Winner of the James Beard/ KitchenAid Cookbook of the Year 2000 and Winner of the Beard Award for the Best Writing on Food 2000.
 
 
May 22, 2018
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Mangia Bene

    The first order of business for the Ottoman government in the Middle Ages was the provisioning of wheat for the city of Istanbul, the capital. The waqf, the religious institution, played a major role in provisioning the city, with the qadi, a religious magistrate, responsible for the task. The charitably endowed hospices of the city distributed thousands of loaves of bread and meals each day to hundreds of people. The imarets, charitable organizations that fed thousands of people who did not have an independent source of income, had large staffs of cooks and larders. They were the closest thing to today’s public soup kitchens and they gave leftover food to widows and children.

    According to the seventeenth-century Ottoman scholar Evliya Çelebi’s famous study, there were 26,000 cultivated fields in the four districts of the capital and 57,000 farmers. Their production in all likelihood went directly to the imperial palaces of the sultan. Istanbul was a huge entrepôt where the ships of the Black Sea and the Mediterranean, and the caravans of Thrace, the Balkans, and Anatolia came to sell their indispensable products for living. The qadi set the base price. The mübasir (dock expeditor) or the yasakchi (advance man) intervened to speed up the loading of ships and hurry their movements about the capital. Provisioning the capital also meant feeding the imperial troops of the palace and the numerous troops caserned around the city.

    The state barley silos at Eminönü received three hundred shiploads a year, over fifty thousand metric tons, assuming a load of 180 tons per ship. Istanbul’s bakers bought their wholesale flour from the state-run flour exchange, the kapan-i dakik, located at the entrance to the Golden Horn, which housed four independent shops belonging to flour merchants. The bakers were organized by product, so there were neighborhood bakers and bakers specializing in a product such as hardtack (peksimid) for imperial army and navy stores, as well as ekmek, a kind of French bread, and yufka, a thin wheat flour pastry. Regulations going back to Mehmed II’s reign (1451-1481) required bakers to stock a minimum of one month supply of flour.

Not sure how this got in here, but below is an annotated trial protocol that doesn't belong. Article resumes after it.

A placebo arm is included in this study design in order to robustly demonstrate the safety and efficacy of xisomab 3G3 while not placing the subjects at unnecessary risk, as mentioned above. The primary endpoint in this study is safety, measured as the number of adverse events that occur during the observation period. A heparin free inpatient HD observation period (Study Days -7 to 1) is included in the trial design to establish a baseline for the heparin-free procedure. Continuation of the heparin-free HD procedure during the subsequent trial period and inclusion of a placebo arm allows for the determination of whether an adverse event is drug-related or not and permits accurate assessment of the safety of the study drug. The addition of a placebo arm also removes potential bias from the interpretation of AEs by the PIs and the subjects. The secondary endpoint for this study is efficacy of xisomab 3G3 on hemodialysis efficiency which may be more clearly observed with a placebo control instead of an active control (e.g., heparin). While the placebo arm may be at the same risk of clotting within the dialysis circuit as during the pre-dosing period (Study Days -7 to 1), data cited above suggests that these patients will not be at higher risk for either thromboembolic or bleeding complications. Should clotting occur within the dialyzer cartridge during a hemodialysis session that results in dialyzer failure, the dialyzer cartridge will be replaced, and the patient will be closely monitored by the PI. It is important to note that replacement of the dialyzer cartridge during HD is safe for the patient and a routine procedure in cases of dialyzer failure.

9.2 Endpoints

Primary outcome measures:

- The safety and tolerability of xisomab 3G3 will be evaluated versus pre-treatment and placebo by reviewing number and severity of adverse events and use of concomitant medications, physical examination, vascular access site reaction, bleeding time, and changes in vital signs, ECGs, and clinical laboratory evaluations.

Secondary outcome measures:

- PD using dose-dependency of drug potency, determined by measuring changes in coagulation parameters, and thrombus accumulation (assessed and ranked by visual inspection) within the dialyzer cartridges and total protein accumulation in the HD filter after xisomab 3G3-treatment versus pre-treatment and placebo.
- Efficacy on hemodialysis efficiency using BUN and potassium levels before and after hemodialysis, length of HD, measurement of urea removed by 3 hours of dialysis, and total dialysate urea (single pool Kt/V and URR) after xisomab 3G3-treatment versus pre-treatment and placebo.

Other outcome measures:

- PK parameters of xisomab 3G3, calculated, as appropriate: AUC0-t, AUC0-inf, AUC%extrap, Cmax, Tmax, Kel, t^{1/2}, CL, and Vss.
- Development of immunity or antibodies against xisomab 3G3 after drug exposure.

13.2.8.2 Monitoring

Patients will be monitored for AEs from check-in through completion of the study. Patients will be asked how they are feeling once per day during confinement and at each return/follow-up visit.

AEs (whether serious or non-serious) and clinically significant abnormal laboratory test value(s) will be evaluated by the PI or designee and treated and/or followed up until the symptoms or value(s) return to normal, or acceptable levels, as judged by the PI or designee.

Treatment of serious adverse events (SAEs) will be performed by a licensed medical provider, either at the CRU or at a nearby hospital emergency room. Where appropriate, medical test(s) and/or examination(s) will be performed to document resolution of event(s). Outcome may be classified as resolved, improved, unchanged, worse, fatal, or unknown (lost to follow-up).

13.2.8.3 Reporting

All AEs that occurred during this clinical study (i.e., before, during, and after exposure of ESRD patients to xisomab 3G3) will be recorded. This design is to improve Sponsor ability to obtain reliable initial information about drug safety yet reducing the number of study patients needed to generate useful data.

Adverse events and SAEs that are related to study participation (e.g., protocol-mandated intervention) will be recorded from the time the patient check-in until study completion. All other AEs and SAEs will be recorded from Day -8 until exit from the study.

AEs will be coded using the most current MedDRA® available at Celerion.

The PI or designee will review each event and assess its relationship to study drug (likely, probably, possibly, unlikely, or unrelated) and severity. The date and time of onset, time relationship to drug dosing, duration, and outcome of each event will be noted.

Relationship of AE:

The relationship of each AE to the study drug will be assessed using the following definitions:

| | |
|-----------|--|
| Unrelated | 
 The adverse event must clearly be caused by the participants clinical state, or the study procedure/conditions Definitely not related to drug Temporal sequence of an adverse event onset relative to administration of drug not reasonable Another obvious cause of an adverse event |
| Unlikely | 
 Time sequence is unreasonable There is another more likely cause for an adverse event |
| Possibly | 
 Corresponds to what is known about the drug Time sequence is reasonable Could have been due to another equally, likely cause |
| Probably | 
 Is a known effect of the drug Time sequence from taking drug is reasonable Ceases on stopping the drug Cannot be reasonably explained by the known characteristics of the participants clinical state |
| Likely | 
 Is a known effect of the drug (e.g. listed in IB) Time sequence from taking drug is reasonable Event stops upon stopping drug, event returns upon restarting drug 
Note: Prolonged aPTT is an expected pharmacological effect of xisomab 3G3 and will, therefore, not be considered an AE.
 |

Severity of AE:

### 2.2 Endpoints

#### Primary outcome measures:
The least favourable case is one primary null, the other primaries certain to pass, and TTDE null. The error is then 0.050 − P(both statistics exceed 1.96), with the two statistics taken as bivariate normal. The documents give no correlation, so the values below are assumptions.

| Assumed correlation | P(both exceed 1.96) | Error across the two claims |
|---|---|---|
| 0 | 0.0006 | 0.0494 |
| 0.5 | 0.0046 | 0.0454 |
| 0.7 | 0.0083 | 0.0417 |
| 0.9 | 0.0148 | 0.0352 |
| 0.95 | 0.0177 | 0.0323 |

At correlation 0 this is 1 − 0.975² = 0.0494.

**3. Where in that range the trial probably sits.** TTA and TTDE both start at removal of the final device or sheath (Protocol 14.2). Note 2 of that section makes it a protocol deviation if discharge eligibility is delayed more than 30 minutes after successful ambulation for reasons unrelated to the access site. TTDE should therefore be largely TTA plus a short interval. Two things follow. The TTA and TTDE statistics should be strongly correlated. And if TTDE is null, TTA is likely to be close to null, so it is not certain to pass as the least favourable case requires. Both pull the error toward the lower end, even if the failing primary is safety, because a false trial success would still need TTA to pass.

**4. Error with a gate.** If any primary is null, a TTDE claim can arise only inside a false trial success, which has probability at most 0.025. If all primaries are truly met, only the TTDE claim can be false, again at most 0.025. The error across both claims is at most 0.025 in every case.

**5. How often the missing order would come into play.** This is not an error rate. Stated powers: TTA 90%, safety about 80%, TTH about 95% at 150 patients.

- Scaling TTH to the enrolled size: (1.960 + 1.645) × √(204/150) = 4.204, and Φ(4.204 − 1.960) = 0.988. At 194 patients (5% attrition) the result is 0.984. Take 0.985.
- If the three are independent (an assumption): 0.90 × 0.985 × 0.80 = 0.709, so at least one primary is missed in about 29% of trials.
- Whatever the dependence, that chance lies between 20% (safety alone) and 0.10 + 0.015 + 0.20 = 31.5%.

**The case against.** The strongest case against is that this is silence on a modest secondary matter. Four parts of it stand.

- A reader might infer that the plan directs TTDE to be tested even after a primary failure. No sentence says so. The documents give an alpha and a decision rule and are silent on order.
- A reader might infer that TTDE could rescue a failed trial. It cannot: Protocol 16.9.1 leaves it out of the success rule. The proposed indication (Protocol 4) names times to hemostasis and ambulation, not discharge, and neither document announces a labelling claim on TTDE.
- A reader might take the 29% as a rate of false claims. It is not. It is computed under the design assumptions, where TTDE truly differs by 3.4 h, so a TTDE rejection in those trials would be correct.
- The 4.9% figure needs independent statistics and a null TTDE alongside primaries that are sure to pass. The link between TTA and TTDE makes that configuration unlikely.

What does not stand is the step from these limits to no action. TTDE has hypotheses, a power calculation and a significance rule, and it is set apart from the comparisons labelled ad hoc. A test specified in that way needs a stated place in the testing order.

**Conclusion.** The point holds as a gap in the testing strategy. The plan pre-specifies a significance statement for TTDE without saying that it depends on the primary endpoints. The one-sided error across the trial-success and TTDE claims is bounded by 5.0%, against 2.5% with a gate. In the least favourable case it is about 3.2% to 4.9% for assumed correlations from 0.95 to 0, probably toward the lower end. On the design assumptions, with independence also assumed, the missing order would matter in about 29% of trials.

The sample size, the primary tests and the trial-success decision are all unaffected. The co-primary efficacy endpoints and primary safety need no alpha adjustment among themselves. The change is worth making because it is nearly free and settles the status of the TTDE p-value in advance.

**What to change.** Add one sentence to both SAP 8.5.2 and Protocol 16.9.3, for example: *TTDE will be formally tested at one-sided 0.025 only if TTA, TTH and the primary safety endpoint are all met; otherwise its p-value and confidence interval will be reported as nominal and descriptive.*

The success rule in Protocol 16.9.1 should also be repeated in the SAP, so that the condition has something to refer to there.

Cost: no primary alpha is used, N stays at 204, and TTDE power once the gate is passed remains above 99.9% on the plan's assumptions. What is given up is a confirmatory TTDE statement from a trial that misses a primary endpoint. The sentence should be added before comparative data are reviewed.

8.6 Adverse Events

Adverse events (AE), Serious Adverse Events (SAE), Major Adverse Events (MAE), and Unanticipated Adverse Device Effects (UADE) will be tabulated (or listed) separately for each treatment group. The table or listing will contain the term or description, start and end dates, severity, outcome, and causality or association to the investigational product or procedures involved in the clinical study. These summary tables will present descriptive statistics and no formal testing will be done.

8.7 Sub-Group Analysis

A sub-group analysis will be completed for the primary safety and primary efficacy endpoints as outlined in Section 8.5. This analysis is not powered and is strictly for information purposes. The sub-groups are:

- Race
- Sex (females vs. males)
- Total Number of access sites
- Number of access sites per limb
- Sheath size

There were two types of provisioning going on in Istanbul: one for the population and one for the palace guard and the troops. A document from 1674 gives precise numbers of head of livestock brought to Istanbul for slaughter: 199,900 beef, 3,965,760 mutton, and 2,877,400 lamb. During the same period the palace needed 325,228 mutton and lamb (deducting 96,000 for the Janissaries).

    It was prescribed in Islam that one of a ruler’s charitable duties was to feed his people. Because of this responsibility elaborate organizations were set up to fulfill the requirements of feeding people. Large kitchens were built in the palaces and public feasts became important. A public feast was a privilege and a duty of the ruler. In Ottoman society the kitchen had a central importance because it was a social institution. The kitchen, on one hand, was central to the ruling classes who had to feed their huge retinues, numbering thousands of people. On the other hand, the kitchen symbolized the bonds of people with the ruler. The sultan staffed his kitchens with the most renowned chefs, many of whom came from Bolu on Turkey’s Black Sea coast, and many of Turkey’s best chefs still do.

    Although it was later connected to Islamic theological precepts, the practice of public feast had roots in particularly Turkic customs of Central Asia as we know from the Kutadgu bilig (Wisdom of Royal Glory), a royal advice book written in Turkish in 1070, that says entertaining people with food and drink are among the chief virtues of a prince. This practice of public feasts (toy) was introduced to the Islamic world by the Seljuks, a Muslim Turkish tribe that was the precursor to the Ottoman Turks. The empire they established in Anatolia after the defeat of the Byzantine Emperor at Manzikert (Malazgirt) in 1071 concerned the Christian West, which saw a new Muslim dynasty in the East as a threat; the establishment of the Seljuk governance was one of the motivating factors behind the Crusades.

    The sultan became personally interested in the food served because society at large considered it as proof of his concern for the society’s well-being. Public feasts came to be held on religious holidays, such as the night of the Prophet’s birth or the end of Ramadan. Special dishes were created for a variety of holidays, such as the helva (sweets) served for the Sheker Bayrami, the feast of the breaking of the Ramadan fast.